Zoology

What are Salamanders



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Salamanders are amphibians.  They are lizard-like in shape, with long bodies and tails, and four legs that stick out to the sides of the body.  Unlike lizards, they have soft, scale-less skin and soft shelled eggs that must be laid in water.  Salamanders hatch as tadpoles with gills and metamorphose into their adult forms just as the frogs do.  Like frogs, salamanders need a moist environment.  Most are terrestrial as adults but a few, like the axolotl and the hellbender, spend their entire lives in an aquatic environment.  Like frogs, there are no marine salamanders.

Salamanders are found in both North and South America, across Asia, Europe and Africa, but there are no known salamanders in Australia.  This is interesting because Australia has lots of frogs.  The Antarctic has no amphibians at all as amphibians do not cope well with extreme cold.  This is because they are cold blooded (poikilothermic), like reptiles.  There are about 500 species of salamanders world-wide.

Salamanders are usually about seven to 20 cm long, although a few can grow larger.  The aptly named Japanese giant salamander can attain a length of 1.7 meters.  Most salamanders are active at night, when they hunt for insects and other invertebrates.  Most are dull in coloration but there are some brightly colored species.  The adults have lungs but they can also respire through their moist skins because the skin is porous.  This means they have to stay in a moist environment and cannot tolerate drying out and this is another reason for being active at night.  Another reason is that they have few defenses against predators except to stay hidden under logs and in the leaf litter.  In some countries, even humans eat salamanders.

A few salamander species are now kept as pets.  One popular pet is the so-called Mexican walking fish or axolotl.  It is not a fish at all but an amphibian.  Unlike most salamanders, it does not lose its gills when it matures and never leaves the water.  It makes an interesting pet.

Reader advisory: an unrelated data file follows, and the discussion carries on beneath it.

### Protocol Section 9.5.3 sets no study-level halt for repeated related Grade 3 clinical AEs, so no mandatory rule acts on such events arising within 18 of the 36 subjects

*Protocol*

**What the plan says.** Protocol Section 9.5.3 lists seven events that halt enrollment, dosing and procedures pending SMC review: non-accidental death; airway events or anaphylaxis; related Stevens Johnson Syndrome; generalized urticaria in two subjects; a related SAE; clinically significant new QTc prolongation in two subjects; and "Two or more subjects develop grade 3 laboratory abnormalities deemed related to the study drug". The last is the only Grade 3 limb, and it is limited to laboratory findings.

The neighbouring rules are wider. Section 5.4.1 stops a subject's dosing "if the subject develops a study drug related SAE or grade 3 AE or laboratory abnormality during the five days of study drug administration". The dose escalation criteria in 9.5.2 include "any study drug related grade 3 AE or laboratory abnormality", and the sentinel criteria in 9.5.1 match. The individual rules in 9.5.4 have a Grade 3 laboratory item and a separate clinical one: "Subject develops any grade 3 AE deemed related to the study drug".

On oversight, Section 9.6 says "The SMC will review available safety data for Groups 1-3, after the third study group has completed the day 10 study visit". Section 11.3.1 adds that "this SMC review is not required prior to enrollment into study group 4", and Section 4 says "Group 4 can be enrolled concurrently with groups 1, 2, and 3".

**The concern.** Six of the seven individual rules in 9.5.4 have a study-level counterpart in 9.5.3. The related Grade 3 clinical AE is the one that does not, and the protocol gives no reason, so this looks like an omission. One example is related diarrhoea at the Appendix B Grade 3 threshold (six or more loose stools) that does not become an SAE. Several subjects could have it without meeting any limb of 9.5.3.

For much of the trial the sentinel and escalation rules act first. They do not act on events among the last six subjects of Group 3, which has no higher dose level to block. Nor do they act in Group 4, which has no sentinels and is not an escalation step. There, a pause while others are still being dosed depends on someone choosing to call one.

There are 8 families of salamanders.  The Hynobiidae or Asian land salamanders are the most primitive.  Giant salamanders including the North American hellbender belong to the Cryptobranchidae.  The axolotl is an example of the mole salamanders or Ambystomidae.  A more normal example of this family is the marbled salamander.  Members of this family are found in North America.

Newts and European fire salamanders belong to the family Salamandridae.  In the Middle Ages, Europeans thought these salamanders could live in fire because they were often found in wood piles but like other salamanders, they cannot handle heat or desiccation.    The largest family of salamanders, with almost 200 species, is the Plethodontidae or lungless salamanders.  These small salamanders breathe entirely through their skin and mouths.

The last two families consist of species that permanently retain their larval forms:  the mud puppies, Olmeidae; and the sirens, Sirenidae.  The sirens are further distinguished by having no hind legs and crawl about using only their two forelegs.

Salamanders have interesting mating habits.  Because the males have no copulatory organs, they deposit their sperm in front of the female that they have courted and she puts the sperm on her eggs.  Salamanders make no noises so the males attract the females either by being brightly colored or by dancing or even hugging the females.  Once the eggs are laid, there is usually no parental care, although in a few aquatic salamanders, the female will guard the eggs.  The Japanese giant salamander is unique in that the male guards the eggs instead.

As well as using color to attract mates, some salamanders use it as a warning that their skin is poisonous, as a protection from predators.  The black and yellow salamander of Europe and Asia oozes a poison from its skin when disturbed but this is not dangerous to humans.

For more information:  http://animals.howstuffworks.com/amphibians/salamander-info.htm



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